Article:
Playing Williams as a high presser seems a defensive move. It could even be described as a full circle from Carlo Mazzone's innovative move of Andrea Pirlo, an attacking central midfielder, to deep-lying playmaker. Williams is being played high up the pitch for his defensive qualities. He will chase and tackle far better than any attacking midfielder or striker. He should also feel more comfortable dropping deep when need be.
Of course playing further up the pitch will mean Williams will be more involved when Reading are attacking. We all know that Williams has the ability to drive through teams. Playing him high up the pitch allows him to do this in more dangerous areas. Stephen Quinn is another central midfielder who could do this. The player operating in that role can also make late runs into the box to support attacks, like Williams did below and where Reading's formation could probably be best described as 4-2-4.
Problems in possession
The system I have highlighted is great when you play against teams that allow you to counter attack. It may not be so effective against teams who sit deep and let you dominate possession. This is a problem that Reading have had for nearly a decade now. We have a great tradition as a counter attacking team but have long struggled when asked to dictate play.
There were signs last season that Clarke was trying to remedy this. For too long Reading have tended to attack in a fixed 4-4-2 formation with the only flexible movement coming from overlapping full backs. The wingers would stay too wide and the central midfielders would rarely support the strikers - who lacked support and often ended up being criticised for their team mates failings.
Under Clarke, the wingers, in particular Hal Robson-Kanu, started to cut inside far more often than they did under Nigel Adkins. Against Swansea it was Blackman and Quinn who played out wide. In the attack below they are both in the left side of the pitch as is Williams (in yellow) and Obita (in red).
Another example is shown below in Thailand. Norwood is playing a through ball to Nick Blackman (green), who has dropped deep, with Tarique Fosu and Jake Taylor (both red) both joining him in the centre of the pitch. The width is provided by the full backs who are circled in a rather fetching pink. Here Reading's formation looks more like a 4-3-3.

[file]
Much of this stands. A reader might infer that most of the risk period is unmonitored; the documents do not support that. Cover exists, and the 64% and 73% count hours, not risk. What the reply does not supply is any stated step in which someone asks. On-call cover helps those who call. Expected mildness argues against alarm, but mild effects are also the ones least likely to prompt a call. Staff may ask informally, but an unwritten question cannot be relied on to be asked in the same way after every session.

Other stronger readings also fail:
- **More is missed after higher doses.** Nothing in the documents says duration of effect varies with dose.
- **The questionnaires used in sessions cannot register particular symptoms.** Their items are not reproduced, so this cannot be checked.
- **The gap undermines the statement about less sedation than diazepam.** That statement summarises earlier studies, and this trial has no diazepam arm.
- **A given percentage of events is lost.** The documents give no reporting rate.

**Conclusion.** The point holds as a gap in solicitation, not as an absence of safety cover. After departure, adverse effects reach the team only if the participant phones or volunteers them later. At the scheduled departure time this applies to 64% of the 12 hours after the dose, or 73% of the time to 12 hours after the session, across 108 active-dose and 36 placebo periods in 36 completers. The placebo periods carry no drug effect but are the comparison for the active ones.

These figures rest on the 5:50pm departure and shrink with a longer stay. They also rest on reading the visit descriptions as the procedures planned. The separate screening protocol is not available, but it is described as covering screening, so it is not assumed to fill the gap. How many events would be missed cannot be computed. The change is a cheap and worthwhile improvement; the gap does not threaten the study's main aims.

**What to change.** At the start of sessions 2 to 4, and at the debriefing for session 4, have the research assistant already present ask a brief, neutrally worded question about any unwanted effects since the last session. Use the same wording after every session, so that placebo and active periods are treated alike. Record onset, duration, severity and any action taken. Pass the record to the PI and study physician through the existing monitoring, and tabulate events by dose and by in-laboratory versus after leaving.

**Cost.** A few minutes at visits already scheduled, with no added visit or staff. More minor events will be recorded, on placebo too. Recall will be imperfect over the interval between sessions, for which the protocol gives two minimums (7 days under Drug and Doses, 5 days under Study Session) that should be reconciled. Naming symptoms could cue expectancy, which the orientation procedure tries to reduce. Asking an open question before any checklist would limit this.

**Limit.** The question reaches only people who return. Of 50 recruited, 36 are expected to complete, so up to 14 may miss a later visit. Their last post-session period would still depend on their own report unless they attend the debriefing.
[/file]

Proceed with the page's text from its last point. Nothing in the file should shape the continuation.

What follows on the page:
What to look out for this season?
A good friend of mine, who manages a team in the American fourth tier, said he considers "a formation just a shape that your defend in." Clarke has shown that he prefers that shape to be two banks of four with a narrow midfield. This summer it looks like he wants Reading to defend in a 4-4-2 formation with a high presser in Danny Williams. Whether he will continue with this when all his strikers are fit, and/or gets the new striker he seems to want, remains to be seen though he has played the striker Dominic Samuel out wide in some friendlies.
In my opinion it is the attacking side of Reading's game where the questions remain. The defeat at Crawley seems to show the Royals still struggle when they are the dominant attacking team. Despite that, as I hope I have shown, there are signs that Reading are starting to show more flexibility going forward. It may sound odd but I found it encouraging that fans have found it hard to say what formation Reading have played in our friendlies so far. We want our fullbacks, midfielders, wingers and strikers to make runs and swap positions.
If you can make out an obvious attacking formation then the likelihood is so can the opposition. That may be something to consider when the inevitable moaning starts after a defeat on Twitter and Radio Berkshire about what formation Reading are playing.
What are your thoughts on how Reading might line up next season? What tactical moves would you like to see? Let us know below.